OSI Model Physical Layer

In computer networks the OSI Physical layer provides the means to transport across the network media the bits that make up a Data Link layer frame by many devices such as switch or hub. Also, it is concerned with which type of media you can choose to transmit your data. There are three basic forms of network media on which data is represented: Copper cable Fiber Wireless

The Physical layer consists of hardware, developed by engineers, in the form of electronic circuitry, media, and connectors. Therefore, it is appropriate that the standards governing this hardware are defined by the relevant electrical and communications engineering organizations. The various standardization for femtocell as follows:

International Telecommunication Union (ITU), European Telecommunication Standards Institute (ETSI), Internet Engineering Task Force (IETF), 3rd Generation Partnership Project (3GPP), and Digital Subscriber Line (DSL) Forum

Regarding to Femtocell networks, this technology can be illustrated when its processes are organized as layers . Femto Access Point ( FAP) is considered as a physical layer device which responsible for connecting to the service providers network via broadband (such as DSL or cable ). This device serves 4 -5 users and will cover a radius of 50-200 meters. It is better to describe the specifications of the Femtocell Network

Figure 3: internal components of Femtocell Network

Data link Layer

This layer plays an important role for transferring frames for many users. To control on this issue, there is a unique address defined by the manufacturer on each FAP( Femto Access point). This address which is called cell ID allows each FAP to be known at the other end like core network and this idea will be more clear when we talk about network layer. Regarding to this address cell ID, it consists of 16 bit.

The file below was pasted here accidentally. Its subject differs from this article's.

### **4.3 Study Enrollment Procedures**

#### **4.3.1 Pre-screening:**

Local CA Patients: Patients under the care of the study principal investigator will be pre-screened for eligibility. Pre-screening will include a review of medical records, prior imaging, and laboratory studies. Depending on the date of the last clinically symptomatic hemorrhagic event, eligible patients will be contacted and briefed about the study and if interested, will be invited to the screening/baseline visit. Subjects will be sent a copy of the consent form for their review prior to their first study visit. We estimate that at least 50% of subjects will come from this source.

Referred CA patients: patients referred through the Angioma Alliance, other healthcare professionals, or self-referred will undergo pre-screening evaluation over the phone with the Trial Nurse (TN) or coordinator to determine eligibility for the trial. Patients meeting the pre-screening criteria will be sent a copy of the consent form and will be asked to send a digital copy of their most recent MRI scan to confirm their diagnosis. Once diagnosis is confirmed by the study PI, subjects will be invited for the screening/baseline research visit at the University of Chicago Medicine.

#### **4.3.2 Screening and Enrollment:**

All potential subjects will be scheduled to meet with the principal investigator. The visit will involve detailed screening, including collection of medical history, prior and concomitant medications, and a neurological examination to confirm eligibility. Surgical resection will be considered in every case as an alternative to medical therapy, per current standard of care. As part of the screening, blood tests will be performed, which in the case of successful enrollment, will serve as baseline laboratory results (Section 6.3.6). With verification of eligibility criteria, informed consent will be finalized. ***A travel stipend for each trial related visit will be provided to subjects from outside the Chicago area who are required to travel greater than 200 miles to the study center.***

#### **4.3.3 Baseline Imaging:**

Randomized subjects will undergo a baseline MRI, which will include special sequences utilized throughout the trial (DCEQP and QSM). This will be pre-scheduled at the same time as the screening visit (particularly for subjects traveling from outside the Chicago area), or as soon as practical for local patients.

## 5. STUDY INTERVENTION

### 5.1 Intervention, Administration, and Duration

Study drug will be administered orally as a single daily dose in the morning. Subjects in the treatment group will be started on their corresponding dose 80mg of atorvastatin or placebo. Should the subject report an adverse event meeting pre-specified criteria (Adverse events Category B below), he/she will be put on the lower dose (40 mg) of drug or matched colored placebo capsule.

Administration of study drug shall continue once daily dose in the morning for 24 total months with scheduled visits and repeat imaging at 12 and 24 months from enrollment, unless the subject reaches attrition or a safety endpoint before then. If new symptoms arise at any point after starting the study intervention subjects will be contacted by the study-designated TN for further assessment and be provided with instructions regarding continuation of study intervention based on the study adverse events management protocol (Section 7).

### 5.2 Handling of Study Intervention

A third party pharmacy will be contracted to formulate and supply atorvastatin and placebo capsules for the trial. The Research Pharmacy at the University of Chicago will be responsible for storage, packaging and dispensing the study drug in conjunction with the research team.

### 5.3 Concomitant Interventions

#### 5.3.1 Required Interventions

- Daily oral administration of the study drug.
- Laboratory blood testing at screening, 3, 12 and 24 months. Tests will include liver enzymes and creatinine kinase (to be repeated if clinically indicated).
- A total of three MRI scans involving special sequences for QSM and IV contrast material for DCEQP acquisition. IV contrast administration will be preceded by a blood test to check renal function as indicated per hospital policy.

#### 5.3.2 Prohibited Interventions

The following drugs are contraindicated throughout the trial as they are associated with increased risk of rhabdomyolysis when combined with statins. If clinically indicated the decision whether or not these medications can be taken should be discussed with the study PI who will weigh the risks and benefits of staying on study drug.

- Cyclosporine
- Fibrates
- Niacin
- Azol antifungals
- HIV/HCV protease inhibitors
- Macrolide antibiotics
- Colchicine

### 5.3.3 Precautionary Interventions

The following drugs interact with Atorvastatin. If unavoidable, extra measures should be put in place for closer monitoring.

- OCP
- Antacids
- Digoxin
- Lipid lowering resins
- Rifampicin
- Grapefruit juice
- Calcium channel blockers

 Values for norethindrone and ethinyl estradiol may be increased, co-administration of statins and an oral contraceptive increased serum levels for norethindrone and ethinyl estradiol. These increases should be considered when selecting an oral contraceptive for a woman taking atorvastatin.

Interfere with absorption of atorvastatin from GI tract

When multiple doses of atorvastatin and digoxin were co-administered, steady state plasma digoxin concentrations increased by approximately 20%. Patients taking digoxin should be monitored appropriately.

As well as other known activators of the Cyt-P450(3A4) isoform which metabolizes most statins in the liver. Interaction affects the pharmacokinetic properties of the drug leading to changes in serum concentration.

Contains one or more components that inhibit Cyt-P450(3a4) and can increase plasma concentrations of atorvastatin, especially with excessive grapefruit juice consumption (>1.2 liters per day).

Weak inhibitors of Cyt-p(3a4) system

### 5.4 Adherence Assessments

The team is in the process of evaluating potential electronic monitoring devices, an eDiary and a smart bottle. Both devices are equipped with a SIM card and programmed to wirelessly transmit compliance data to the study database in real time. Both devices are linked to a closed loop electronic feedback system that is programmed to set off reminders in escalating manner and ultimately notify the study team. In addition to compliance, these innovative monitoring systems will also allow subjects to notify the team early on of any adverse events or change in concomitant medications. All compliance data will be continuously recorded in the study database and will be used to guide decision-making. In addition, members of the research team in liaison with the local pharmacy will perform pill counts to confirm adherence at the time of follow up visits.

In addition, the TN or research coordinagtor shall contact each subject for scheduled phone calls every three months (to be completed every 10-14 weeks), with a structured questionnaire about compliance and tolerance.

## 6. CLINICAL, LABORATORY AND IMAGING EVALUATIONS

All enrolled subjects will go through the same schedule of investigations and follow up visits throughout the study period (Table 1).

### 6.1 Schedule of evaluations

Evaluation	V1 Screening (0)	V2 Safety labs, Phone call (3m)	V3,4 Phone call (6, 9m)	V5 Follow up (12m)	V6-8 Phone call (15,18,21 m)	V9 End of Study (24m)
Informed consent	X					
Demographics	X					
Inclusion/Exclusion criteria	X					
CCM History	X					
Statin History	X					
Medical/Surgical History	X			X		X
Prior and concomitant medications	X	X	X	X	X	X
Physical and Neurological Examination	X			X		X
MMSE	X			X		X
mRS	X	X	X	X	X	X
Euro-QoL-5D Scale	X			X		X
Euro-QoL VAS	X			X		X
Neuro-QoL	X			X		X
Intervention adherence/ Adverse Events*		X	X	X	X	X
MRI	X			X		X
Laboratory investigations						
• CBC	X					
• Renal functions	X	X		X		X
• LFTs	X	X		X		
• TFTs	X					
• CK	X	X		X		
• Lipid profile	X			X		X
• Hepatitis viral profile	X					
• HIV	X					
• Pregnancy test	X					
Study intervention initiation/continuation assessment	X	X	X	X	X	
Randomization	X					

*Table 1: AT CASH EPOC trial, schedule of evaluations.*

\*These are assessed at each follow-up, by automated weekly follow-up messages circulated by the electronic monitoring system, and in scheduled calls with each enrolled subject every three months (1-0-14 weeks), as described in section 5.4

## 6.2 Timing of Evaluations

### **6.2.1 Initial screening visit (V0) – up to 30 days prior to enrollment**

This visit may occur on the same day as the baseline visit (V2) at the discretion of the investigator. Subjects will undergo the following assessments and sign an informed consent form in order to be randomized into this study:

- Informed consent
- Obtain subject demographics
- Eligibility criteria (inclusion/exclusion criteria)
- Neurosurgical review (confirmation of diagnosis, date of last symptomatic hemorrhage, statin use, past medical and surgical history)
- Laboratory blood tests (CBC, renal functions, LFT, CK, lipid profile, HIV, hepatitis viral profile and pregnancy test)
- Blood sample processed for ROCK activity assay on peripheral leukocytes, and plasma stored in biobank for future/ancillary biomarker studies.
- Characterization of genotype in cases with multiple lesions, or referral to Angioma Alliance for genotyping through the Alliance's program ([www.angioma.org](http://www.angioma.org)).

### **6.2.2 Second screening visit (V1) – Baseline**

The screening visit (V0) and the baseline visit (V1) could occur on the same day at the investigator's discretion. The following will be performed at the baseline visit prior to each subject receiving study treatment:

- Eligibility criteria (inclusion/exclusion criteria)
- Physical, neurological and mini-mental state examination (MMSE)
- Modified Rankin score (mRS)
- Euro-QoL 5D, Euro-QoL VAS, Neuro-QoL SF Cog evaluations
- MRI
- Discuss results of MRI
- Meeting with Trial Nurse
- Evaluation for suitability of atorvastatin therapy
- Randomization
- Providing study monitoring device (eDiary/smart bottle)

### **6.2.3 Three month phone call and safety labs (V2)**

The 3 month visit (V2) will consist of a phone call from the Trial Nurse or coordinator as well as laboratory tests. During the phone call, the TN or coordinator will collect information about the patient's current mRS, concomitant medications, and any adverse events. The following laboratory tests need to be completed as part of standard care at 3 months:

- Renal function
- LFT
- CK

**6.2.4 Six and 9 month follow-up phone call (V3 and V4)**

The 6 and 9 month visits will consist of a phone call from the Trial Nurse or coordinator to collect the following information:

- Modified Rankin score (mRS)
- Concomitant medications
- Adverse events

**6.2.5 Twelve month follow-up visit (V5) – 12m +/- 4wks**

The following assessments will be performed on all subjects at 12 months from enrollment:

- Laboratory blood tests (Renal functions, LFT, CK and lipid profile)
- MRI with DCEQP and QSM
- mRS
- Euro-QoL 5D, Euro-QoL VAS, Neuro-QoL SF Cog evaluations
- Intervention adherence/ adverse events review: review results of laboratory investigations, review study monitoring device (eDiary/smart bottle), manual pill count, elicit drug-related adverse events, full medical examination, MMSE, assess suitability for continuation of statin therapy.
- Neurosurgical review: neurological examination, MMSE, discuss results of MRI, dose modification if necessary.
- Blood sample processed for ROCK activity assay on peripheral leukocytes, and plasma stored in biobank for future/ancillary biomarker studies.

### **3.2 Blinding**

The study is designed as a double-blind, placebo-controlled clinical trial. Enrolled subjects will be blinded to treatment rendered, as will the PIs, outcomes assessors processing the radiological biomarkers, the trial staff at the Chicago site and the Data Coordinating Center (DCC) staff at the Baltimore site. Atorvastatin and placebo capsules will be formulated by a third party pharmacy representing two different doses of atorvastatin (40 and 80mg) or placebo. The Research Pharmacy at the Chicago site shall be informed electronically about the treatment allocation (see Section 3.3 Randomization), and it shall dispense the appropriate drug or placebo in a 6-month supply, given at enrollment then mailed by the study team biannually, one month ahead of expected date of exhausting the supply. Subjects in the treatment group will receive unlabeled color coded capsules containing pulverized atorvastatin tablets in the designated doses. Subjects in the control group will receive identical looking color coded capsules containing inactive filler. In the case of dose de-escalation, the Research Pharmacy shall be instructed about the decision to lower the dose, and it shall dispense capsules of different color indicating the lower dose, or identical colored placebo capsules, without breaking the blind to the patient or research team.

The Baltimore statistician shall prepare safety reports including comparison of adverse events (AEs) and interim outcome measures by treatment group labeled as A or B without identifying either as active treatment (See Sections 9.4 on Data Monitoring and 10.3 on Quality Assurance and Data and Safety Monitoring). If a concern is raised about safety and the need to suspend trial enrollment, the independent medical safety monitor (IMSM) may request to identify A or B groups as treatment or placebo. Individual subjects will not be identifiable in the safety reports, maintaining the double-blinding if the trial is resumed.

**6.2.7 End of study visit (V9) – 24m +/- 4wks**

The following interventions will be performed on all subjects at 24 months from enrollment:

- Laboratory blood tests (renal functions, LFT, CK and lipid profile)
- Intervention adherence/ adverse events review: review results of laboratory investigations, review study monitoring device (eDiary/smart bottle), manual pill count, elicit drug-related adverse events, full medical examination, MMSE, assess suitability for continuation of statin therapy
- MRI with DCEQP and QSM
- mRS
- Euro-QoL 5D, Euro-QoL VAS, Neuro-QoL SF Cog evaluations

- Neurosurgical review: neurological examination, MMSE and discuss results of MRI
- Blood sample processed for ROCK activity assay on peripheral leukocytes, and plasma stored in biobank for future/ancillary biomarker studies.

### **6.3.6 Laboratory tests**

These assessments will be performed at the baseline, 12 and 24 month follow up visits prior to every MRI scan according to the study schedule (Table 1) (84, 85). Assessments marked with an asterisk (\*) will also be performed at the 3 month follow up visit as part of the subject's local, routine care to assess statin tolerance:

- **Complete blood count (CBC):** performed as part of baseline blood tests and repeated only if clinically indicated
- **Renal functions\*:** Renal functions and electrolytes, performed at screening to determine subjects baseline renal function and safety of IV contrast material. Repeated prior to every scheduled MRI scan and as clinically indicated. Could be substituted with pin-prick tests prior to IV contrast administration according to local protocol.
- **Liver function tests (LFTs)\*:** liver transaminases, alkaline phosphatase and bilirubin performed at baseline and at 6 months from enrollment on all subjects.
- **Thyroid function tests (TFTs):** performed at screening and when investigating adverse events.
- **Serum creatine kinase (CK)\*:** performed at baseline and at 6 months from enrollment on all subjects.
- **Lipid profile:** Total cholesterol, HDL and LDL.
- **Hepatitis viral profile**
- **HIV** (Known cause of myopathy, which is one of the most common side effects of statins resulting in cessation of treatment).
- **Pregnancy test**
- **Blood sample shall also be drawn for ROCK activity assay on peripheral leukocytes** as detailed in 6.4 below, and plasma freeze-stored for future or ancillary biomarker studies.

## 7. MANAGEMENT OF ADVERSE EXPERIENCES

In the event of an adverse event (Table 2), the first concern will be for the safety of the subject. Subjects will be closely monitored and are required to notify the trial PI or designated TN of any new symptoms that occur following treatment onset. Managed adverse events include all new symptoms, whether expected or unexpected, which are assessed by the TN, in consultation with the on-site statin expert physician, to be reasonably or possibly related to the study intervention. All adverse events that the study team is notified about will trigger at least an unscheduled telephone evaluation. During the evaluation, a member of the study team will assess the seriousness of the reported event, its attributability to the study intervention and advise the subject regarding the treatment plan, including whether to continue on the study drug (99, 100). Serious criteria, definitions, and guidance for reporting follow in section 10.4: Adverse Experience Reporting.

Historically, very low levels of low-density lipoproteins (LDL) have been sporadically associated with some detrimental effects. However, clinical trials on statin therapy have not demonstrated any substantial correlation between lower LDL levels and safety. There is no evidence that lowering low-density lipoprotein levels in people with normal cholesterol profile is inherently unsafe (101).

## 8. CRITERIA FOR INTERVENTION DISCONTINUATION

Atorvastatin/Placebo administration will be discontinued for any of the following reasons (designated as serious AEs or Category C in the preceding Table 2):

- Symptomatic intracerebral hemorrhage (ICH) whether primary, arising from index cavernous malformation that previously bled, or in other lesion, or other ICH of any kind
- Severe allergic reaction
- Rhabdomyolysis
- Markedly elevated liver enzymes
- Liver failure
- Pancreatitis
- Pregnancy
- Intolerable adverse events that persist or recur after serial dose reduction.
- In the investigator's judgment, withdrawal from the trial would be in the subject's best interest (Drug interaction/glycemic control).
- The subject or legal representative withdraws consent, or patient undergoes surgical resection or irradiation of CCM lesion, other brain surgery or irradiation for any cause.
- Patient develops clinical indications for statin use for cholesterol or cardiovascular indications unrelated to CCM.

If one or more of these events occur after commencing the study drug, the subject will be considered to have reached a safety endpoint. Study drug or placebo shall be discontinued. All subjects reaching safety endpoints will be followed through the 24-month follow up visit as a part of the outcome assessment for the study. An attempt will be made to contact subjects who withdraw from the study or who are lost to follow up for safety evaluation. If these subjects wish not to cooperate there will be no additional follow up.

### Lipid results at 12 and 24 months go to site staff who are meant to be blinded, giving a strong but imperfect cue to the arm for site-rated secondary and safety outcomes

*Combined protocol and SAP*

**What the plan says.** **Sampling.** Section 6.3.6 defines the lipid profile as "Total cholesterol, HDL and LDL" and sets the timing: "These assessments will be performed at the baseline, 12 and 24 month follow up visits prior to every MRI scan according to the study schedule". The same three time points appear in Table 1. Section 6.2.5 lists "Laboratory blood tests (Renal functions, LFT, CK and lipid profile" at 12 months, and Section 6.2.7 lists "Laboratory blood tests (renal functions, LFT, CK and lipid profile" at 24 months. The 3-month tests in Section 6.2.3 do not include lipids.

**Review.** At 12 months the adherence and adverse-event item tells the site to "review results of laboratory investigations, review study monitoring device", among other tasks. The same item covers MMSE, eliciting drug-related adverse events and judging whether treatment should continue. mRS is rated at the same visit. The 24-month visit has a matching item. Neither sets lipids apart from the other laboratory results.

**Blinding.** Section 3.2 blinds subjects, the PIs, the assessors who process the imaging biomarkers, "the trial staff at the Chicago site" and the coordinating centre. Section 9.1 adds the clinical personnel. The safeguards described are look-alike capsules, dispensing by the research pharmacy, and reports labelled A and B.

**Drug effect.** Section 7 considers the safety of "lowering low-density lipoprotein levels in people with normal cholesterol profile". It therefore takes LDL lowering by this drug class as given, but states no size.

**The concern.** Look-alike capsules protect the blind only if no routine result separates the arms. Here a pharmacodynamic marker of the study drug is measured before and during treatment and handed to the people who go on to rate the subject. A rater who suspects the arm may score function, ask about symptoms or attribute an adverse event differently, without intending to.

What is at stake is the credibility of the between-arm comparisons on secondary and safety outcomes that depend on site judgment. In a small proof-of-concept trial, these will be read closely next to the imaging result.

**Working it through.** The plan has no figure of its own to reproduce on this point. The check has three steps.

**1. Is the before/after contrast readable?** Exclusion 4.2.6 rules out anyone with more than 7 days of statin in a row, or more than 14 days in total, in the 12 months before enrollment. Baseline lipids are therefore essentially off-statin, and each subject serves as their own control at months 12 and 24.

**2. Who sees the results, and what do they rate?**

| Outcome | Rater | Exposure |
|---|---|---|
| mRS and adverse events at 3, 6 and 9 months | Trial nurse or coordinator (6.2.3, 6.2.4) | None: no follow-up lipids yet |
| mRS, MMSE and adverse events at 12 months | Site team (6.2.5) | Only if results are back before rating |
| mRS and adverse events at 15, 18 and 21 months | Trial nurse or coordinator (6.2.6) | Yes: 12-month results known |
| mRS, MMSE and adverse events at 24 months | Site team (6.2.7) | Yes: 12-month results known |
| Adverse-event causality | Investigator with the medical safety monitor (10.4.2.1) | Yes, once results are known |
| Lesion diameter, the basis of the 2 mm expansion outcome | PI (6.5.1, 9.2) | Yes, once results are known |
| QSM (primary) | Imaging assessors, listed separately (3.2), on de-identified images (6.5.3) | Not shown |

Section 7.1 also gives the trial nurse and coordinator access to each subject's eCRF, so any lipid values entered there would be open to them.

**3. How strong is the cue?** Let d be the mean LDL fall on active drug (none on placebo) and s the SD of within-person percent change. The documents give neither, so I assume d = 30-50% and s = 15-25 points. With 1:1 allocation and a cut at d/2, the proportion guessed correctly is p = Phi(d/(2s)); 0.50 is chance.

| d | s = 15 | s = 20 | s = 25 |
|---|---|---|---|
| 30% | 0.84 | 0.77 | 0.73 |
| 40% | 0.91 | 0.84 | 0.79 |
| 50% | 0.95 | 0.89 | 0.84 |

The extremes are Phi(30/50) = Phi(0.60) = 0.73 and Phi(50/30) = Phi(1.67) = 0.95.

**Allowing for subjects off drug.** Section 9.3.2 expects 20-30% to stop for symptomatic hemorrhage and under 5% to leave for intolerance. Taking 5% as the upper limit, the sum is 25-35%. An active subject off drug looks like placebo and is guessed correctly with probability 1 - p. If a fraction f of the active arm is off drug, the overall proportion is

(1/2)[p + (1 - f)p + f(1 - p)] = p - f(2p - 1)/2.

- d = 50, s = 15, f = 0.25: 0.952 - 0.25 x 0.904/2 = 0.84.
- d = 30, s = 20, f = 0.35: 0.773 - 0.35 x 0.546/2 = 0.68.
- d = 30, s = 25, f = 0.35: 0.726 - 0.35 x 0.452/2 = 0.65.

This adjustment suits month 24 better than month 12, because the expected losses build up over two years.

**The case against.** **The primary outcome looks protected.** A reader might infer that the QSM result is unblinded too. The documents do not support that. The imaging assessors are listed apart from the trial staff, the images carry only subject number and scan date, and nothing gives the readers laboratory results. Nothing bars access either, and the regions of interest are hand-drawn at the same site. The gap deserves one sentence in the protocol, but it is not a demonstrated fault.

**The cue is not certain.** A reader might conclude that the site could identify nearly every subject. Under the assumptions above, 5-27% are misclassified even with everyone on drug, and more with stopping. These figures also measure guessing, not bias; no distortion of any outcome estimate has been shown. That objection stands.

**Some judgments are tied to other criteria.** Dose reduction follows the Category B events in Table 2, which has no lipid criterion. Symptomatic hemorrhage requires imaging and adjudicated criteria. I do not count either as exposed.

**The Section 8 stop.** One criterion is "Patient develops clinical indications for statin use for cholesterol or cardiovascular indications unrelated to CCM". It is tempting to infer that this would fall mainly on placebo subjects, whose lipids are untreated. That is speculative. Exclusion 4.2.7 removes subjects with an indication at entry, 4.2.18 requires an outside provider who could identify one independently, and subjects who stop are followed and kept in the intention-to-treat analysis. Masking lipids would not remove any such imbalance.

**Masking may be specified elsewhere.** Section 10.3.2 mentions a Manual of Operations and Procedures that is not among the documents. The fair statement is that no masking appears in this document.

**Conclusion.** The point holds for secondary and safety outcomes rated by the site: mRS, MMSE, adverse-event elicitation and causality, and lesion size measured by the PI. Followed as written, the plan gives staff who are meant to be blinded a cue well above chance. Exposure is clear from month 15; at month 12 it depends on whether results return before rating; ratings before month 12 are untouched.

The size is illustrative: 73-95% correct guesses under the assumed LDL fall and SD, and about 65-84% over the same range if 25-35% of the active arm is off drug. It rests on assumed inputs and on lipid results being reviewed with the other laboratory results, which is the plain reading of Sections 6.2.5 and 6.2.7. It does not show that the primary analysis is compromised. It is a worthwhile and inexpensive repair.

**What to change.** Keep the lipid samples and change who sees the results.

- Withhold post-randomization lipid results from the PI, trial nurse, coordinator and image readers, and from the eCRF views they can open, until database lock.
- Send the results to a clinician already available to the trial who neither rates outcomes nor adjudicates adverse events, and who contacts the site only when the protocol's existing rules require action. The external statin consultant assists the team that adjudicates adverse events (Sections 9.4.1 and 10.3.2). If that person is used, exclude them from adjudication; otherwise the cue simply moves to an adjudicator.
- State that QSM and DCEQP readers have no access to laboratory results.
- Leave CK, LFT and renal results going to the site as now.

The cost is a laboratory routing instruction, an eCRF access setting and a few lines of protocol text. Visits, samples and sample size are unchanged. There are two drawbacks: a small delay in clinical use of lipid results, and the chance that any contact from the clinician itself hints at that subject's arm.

Network Layer

Figure 4 : structure of femtocell network

As we mentioned before, Femtocell Networks provide the user a wireless coverage to the mobile phones by connecting to the macro cell access ( core network ) using a DSL, cable or fiber optic. However, this process is not appropriate when many FAPs are connecting to the core network since these FAPs may be interface to each other while they are communicating to the core network especially at the same time and none of the users will benefit from this technology. Also, this core network has a limited capacity to serve million of users according to its design and it cannot exceed this limitations. Definitely, nowadays within the increase in mobile usage, operators are forced to plan for increased capacity and coverage. But they have many problems like a site acquisition and it is not easy and very costly more than constructing a macro cell network[2] .

So, a new device is developed to avoid this traffic which is Iu Concentrator or femtocell gateway device ( FGW). It is used to scale the limited capacity of core network to million of femtocells. Regarding to assessing femtocell network Architecture and how the FAPs are communicating to the FGW, the whole process will be introduced in points as follow: First of all, FAPs are communicating with FGW by their cell ID (16 bits) FGW multiplexes the traffic coming from different FAPs and forward it to the Radio Network Controller(RNC) by using (FP) protocol as shown in fig. .Also, FAP establish a security association with the FGW to avoid compromising subscriber information over the public IP network.

Transport Layer
RNC handle all the resource management and control functionality; the RNC and FGW together would take care of delay for traffic and control signaling (specifically forced/hard handover mobility management) caused by the underlying public IP network The core network (CN) has mobility management protocol (MM) and call control protocol which is operated in the core network.

System Architecture

The agreed 3GPP HNB architecture follows an access network-based approach, leveraging the existing Iu-cs and Iu-ps interfaces into the core service network. The architecture defines two new network elements, the HNB (a.k.a. Femtocell) and the HNB Gateway (a.k.a. Femto Gateway). Between these elements is the new Iu-h interface.

Home NodeB (HNB) Connected to an existing residential broadband

service, an HNB provides radio coverage for standard 3G handsets within a home. HNBs incorporate the capabilities of a standard NodeB as well as the radio resource management functions of a standard Radio Network Controller (RNC).

HNB Gateway (HNB-GW) - Installed within an operators network, the

HNB Gateway aggregates traffic from a large number of HNBs back into an existing core service network through the standard Iu-cs and Iu-ps interfaces.

Lu-h Interface - Residing between an HNB and an HNB-GW, the Iuh